Emerson Fittipaldi inaugurated the new Autodromo de Brasilia by winning the non-championship F1 “Grand Prix de President Medici” on the twisting 3


Sunday 3rd February 1974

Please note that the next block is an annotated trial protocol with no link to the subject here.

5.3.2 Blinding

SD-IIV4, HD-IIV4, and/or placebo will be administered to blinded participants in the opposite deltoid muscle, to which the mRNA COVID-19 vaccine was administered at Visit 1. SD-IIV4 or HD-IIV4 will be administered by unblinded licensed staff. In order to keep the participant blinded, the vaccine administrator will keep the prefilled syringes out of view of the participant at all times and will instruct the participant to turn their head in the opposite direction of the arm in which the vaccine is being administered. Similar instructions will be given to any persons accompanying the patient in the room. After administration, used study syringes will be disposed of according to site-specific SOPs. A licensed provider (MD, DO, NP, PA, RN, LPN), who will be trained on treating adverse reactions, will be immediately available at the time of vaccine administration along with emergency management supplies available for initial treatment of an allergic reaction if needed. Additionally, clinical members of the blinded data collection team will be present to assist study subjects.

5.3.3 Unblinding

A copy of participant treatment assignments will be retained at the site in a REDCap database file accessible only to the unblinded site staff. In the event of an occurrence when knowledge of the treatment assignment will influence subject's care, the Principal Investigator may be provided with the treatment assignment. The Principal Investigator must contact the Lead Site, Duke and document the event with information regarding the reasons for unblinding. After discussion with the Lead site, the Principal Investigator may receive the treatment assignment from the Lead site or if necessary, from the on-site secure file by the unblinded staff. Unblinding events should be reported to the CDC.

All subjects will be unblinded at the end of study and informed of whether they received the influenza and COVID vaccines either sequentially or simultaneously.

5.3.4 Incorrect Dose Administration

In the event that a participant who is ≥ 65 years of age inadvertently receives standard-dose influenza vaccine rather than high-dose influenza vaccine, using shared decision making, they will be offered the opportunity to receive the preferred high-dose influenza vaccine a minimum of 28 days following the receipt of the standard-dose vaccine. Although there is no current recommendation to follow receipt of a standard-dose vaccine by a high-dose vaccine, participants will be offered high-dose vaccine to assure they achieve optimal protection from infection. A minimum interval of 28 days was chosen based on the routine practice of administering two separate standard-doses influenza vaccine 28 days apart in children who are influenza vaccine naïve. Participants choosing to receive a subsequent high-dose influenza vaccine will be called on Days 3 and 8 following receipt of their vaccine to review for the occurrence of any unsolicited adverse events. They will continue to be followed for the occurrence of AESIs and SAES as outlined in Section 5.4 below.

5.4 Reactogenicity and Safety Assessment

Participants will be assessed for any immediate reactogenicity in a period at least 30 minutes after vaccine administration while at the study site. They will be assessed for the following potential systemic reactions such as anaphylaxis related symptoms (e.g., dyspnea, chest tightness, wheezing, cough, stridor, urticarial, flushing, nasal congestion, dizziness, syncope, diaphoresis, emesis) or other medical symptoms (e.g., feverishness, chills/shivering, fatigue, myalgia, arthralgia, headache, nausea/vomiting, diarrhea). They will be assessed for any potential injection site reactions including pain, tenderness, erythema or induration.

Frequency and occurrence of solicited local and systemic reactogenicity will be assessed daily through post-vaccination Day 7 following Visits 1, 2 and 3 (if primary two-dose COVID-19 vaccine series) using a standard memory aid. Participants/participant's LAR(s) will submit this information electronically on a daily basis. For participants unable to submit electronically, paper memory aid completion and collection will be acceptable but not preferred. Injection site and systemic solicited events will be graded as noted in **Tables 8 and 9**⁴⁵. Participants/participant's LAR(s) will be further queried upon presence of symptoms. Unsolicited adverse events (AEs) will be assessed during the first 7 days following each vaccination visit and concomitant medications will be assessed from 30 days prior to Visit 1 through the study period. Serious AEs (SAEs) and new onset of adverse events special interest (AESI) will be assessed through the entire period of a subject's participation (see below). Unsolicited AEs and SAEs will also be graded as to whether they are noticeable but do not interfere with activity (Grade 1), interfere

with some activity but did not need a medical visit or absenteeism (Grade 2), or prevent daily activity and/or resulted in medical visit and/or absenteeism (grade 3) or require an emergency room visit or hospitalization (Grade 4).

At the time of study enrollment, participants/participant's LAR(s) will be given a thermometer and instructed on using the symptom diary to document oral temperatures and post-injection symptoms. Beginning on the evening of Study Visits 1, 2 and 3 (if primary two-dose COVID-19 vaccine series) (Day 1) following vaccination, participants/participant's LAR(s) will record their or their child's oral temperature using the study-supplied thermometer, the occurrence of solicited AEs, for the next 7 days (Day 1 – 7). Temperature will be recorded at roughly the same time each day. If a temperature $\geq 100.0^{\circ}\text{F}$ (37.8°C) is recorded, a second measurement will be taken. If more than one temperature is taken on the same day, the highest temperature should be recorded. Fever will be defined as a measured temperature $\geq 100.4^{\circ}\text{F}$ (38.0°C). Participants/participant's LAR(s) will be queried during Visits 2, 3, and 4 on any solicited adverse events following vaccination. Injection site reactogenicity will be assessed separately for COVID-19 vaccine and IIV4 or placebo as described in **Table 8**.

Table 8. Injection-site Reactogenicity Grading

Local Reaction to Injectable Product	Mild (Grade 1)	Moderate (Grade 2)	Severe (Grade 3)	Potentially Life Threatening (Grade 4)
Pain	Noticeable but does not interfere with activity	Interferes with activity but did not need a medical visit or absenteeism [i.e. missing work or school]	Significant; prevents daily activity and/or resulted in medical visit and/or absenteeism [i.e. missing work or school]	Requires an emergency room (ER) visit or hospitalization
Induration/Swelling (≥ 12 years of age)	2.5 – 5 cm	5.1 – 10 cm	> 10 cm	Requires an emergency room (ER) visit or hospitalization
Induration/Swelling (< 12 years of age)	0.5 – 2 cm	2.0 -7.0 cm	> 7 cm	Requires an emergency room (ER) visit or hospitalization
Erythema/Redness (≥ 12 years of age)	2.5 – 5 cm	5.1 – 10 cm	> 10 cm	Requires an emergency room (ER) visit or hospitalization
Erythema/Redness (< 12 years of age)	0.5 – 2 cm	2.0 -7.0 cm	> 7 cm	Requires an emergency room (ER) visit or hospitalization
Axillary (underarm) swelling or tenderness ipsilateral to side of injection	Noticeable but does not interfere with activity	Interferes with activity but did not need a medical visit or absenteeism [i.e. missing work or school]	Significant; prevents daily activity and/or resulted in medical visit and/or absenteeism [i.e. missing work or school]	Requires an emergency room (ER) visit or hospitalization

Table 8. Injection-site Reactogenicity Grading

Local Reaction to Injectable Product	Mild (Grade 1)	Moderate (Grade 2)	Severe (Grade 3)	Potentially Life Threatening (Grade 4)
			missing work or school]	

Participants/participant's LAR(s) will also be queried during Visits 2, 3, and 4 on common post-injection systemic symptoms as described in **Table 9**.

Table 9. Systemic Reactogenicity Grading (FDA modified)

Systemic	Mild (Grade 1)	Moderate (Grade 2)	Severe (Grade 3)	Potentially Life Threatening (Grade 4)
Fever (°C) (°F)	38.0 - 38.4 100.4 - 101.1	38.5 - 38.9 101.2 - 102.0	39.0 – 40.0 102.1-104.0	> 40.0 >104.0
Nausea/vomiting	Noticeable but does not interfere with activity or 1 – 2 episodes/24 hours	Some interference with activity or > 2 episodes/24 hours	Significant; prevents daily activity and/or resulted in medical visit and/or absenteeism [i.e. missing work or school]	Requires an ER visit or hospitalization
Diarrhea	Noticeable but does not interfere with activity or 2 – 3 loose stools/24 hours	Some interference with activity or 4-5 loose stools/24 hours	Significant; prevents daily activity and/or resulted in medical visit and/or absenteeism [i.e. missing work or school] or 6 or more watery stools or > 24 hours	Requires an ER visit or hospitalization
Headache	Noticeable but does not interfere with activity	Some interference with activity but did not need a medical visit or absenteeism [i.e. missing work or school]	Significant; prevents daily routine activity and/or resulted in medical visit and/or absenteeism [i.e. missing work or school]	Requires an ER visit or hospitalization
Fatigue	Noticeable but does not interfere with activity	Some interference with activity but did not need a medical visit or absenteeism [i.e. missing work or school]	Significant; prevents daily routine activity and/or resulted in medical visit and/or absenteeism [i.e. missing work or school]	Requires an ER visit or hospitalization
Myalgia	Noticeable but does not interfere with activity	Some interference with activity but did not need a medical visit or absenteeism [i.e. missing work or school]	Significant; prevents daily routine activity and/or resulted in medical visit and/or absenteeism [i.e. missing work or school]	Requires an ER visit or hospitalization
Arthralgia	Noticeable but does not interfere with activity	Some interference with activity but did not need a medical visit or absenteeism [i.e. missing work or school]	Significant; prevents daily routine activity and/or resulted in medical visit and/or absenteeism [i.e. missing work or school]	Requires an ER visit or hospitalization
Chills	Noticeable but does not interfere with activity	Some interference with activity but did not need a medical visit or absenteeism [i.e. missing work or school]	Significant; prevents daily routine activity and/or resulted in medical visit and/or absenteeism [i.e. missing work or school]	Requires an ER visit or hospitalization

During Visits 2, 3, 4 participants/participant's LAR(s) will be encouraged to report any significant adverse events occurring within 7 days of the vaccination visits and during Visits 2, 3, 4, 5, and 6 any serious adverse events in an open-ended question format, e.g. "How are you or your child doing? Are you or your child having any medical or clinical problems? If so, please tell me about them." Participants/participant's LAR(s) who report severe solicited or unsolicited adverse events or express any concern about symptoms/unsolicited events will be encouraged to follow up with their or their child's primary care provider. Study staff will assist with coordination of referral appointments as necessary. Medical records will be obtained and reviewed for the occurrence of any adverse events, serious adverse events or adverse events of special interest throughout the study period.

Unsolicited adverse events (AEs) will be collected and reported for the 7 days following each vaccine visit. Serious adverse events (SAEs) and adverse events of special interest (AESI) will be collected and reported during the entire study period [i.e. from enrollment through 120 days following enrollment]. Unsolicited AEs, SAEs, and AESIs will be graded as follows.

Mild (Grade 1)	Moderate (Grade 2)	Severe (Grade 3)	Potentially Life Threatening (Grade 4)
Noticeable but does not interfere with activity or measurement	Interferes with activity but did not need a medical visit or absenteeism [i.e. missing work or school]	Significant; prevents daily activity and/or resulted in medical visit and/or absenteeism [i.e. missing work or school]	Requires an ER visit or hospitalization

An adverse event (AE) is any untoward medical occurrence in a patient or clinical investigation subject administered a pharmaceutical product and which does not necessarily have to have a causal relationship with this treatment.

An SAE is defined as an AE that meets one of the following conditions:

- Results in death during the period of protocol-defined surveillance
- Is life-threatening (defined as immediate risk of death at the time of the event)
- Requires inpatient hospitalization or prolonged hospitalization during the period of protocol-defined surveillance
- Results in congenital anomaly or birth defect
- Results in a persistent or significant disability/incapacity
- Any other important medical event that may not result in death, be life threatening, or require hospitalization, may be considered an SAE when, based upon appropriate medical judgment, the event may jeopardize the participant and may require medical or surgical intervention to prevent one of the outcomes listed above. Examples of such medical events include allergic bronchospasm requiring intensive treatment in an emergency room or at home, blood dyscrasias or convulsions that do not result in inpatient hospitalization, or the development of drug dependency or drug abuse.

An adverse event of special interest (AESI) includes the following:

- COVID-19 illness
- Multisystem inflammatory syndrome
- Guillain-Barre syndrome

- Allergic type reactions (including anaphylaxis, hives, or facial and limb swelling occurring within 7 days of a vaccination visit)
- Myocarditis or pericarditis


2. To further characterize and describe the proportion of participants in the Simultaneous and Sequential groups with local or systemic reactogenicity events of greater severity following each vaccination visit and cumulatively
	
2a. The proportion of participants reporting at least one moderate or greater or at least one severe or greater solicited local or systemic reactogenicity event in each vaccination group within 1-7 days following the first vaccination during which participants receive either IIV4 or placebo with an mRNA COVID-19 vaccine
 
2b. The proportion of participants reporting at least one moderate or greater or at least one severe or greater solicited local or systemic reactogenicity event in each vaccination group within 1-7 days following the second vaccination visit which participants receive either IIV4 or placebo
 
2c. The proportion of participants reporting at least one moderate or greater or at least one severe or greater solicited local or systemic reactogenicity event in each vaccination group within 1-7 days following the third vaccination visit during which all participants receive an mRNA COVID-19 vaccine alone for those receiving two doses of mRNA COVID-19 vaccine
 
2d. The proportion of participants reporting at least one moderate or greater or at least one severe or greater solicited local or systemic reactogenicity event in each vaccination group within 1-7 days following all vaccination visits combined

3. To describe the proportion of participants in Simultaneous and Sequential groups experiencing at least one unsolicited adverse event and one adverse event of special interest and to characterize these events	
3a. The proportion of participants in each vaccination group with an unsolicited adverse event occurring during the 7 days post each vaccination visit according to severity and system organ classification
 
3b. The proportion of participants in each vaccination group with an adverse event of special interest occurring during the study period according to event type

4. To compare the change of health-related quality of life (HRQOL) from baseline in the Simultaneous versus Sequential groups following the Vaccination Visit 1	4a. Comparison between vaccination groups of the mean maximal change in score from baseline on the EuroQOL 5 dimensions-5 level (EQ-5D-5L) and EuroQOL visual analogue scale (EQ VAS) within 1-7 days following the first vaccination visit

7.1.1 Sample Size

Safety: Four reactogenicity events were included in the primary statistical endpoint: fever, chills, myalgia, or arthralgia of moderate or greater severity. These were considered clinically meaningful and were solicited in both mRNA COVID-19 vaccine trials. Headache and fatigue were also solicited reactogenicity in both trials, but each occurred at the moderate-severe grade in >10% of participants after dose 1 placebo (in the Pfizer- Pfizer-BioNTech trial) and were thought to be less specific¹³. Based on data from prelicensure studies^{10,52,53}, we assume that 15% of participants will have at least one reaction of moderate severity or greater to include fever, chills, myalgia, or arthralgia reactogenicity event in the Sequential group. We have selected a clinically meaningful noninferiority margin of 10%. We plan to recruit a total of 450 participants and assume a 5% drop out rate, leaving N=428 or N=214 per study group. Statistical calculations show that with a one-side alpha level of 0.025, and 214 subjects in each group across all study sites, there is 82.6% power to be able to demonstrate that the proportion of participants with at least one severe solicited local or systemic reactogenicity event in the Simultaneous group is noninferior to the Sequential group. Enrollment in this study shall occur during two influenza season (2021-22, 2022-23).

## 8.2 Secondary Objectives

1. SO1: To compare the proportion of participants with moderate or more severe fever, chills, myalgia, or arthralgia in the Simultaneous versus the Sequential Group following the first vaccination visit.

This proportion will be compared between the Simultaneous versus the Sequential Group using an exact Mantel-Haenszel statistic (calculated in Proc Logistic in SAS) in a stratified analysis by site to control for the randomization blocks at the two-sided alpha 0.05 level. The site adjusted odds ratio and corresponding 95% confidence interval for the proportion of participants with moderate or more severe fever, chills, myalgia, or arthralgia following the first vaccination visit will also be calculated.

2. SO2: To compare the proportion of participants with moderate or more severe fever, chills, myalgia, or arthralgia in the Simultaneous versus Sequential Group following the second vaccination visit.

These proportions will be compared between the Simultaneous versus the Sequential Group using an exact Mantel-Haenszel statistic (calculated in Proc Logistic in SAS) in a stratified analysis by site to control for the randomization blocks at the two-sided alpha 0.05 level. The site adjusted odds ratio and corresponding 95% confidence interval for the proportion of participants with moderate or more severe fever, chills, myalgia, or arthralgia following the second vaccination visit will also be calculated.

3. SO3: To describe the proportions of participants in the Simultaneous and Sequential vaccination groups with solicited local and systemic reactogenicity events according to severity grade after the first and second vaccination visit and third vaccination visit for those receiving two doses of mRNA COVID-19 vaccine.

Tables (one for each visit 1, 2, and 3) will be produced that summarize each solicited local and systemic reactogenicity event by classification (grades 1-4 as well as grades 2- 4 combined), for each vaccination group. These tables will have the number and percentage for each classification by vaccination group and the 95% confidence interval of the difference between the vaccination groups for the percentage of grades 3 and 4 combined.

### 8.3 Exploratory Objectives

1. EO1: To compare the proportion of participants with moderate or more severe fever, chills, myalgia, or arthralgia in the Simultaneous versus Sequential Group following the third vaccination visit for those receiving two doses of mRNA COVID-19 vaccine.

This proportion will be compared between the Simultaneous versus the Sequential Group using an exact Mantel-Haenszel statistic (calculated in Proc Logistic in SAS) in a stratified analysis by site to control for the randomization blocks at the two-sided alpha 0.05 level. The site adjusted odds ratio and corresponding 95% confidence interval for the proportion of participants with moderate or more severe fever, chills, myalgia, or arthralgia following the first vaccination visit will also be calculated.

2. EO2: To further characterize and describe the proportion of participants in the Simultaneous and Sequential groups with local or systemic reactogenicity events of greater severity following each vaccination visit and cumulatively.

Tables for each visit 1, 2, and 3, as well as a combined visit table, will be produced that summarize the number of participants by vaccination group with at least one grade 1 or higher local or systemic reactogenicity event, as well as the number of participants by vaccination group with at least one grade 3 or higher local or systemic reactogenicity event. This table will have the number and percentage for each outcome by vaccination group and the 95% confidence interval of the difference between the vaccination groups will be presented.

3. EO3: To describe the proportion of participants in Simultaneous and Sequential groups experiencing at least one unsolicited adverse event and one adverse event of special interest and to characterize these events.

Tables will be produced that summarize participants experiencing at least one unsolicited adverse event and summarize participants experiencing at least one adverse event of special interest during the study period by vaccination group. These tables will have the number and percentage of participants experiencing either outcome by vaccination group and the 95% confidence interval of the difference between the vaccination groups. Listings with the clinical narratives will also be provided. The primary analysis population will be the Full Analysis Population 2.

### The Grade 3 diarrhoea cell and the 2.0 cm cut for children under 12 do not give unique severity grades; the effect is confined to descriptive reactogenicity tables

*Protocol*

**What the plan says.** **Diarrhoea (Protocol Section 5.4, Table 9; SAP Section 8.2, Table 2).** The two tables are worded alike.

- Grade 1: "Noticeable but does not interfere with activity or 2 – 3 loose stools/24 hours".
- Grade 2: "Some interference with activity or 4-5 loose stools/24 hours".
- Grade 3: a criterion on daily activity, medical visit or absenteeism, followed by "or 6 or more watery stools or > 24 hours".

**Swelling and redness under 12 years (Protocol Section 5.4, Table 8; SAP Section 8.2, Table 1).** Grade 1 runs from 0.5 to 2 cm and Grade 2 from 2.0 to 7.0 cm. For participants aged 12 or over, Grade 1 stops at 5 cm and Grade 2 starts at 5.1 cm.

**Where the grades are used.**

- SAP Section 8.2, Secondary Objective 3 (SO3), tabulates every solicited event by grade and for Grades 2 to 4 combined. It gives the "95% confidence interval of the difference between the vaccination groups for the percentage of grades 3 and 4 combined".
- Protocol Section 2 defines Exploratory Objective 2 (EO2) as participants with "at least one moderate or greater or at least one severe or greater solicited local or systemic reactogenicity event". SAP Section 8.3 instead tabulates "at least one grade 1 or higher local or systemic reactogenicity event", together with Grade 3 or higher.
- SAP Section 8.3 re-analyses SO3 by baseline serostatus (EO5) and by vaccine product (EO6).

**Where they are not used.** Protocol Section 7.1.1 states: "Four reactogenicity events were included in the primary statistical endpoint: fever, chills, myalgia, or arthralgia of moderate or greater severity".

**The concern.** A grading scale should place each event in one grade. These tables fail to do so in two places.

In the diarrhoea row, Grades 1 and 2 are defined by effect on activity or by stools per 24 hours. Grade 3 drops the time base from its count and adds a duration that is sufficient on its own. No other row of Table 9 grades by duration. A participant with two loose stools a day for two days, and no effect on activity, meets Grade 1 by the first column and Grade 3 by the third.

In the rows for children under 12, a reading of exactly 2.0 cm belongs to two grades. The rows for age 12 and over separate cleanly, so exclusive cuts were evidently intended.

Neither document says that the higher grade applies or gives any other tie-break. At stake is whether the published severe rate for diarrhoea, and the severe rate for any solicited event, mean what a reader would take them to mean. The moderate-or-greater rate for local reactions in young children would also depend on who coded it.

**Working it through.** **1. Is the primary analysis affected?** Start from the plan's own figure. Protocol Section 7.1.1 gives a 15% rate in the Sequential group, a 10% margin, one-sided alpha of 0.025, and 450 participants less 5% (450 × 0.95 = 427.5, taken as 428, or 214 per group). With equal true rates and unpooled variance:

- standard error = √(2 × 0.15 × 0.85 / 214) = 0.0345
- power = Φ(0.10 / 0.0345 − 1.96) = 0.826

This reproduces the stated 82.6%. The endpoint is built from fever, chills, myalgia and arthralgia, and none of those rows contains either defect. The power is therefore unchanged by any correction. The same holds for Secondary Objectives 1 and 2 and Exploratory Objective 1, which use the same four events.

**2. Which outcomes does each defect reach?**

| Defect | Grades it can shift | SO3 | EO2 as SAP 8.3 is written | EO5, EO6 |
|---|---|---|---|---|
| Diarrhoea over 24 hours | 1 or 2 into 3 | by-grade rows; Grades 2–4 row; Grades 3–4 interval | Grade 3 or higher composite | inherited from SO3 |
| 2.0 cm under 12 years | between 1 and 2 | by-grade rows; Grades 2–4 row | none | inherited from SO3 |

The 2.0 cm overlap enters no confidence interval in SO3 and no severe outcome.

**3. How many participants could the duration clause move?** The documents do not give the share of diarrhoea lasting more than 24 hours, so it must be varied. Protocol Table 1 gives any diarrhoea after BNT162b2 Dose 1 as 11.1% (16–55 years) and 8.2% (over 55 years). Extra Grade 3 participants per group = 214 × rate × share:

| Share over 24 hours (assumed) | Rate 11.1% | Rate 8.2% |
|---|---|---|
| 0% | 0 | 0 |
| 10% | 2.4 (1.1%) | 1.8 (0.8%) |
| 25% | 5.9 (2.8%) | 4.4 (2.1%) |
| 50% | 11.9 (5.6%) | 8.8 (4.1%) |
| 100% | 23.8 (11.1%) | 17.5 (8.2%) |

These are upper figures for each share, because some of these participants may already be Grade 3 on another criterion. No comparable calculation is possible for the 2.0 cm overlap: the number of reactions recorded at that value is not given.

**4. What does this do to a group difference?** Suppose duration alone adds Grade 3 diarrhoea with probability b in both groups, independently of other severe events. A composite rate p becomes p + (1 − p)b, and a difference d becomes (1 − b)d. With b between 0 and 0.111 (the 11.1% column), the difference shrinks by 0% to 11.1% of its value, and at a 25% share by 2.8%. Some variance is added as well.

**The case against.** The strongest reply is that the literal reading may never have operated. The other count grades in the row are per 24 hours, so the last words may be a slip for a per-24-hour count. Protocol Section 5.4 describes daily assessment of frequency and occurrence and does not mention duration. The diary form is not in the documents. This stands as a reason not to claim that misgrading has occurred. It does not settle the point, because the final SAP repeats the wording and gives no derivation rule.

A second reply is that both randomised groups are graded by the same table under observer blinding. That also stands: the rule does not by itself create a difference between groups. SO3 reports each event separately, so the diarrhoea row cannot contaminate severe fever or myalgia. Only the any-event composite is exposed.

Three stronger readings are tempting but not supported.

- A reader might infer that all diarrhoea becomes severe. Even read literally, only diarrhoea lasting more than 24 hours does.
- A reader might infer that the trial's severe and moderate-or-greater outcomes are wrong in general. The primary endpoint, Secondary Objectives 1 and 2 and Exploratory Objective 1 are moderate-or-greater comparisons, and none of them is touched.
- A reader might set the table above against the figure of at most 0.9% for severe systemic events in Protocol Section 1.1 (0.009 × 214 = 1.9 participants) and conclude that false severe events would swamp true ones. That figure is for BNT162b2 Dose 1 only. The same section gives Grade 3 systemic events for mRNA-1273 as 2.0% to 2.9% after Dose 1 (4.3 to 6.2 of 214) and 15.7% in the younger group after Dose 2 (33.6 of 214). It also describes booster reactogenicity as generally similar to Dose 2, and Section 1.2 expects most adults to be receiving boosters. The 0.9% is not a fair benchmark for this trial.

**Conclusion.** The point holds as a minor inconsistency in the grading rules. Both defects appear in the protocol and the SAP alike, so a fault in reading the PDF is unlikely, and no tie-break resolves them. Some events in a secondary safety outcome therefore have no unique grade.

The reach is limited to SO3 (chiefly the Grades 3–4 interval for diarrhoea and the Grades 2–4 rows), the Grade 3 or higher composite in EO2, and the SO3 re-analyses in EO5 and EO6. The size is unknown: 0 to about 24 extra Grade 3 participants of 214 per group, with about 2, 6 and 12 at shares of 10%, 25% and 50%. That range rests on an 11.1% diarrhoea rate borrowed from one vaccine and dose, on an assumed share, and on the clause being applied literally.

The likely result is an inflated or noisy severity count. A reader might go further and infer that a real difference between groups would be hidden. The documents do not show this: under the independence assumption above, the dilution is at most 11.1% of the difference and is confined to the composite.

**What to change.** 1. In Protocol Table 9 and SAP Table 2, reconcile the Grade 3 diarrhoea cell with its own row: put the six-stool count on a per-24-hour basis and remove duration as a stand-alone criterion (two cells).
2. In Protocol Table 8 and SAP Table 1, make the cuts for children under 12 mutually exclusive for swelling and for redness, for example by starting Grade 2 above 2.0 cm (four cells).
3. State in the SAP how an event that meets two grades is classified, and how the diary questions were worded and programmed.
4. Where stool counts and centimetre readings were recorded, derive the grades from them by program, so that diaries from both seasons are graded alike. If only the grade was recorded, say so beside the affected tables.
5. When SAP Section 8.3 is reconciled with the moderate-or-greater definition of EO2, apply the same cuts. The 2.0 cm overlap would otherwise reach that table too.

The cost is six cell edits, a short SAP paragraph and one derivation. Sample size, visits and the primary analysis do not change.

Emerson Fittipaldi inaugurated the new Autodromo de Brasilia by winning the non-championship F1 “Grand Prix de President Medici” on the twisting 3.4 mile circuit built in the nation’s capitol at an estimated cost of 3.5 million dollars. 13 cars were on hand, 12 of them by invitation. Since only 12 cars fit on the plane, Lord Hesketh paid the way for his new Harvey Postlthwaite designed car in hopes of testing and possibly racing it, only to discover an irreparable leak in an irreplaceable and un-bypassable fuel tank bag. The first Hesketh chassis was scratched and Hunt moved to the March 731 the team used in the Argentine and Brazilian GPs. As in the two South American championship rounds, the start was a bit earlier than expected and pole winner Carlos Reutemann got away first, followed by Emerson Fittipaldi and Arturo Merzario, who’d moved from row 3. Hunt had been pushed off with bottom gear engaged and did 3 laps learning how to drive without a clutch only to have the gear linkage break. Merzario gamely held off Jody Scheckter for a few laps, but Jody finally clawed his way past. Reutemann had felt something go wrong with the engine on the warm-up lap and after about 8 laps, he had to let Emerson by on one of the shorter straights. Reutemann went slower and slower until he pulled off circuit in a cloud of steam after completing 11 laps. This left Emerson all alone, apparently on his way to an easy victory. But, halfway around the 40th and final lap, Emerson suddenly slowed and raised a hand. It looked like he was waving to the crowd, but in fact he was trying to signal his McLaren crew that he was running out of fuel. By switching on the electric pump, he was able to drive on to the checkered. Scheckter soldiered on to 2nd despite a terrible vibration in his Tyrell and Merzario took Frank Williams’ Iso to a well earned 3rd. Named in honor of Brazil’s outgoing president (whose administration pushed for and backed the autodrome), the race is the only international auto race held on the then lavish, state of the art circuit.


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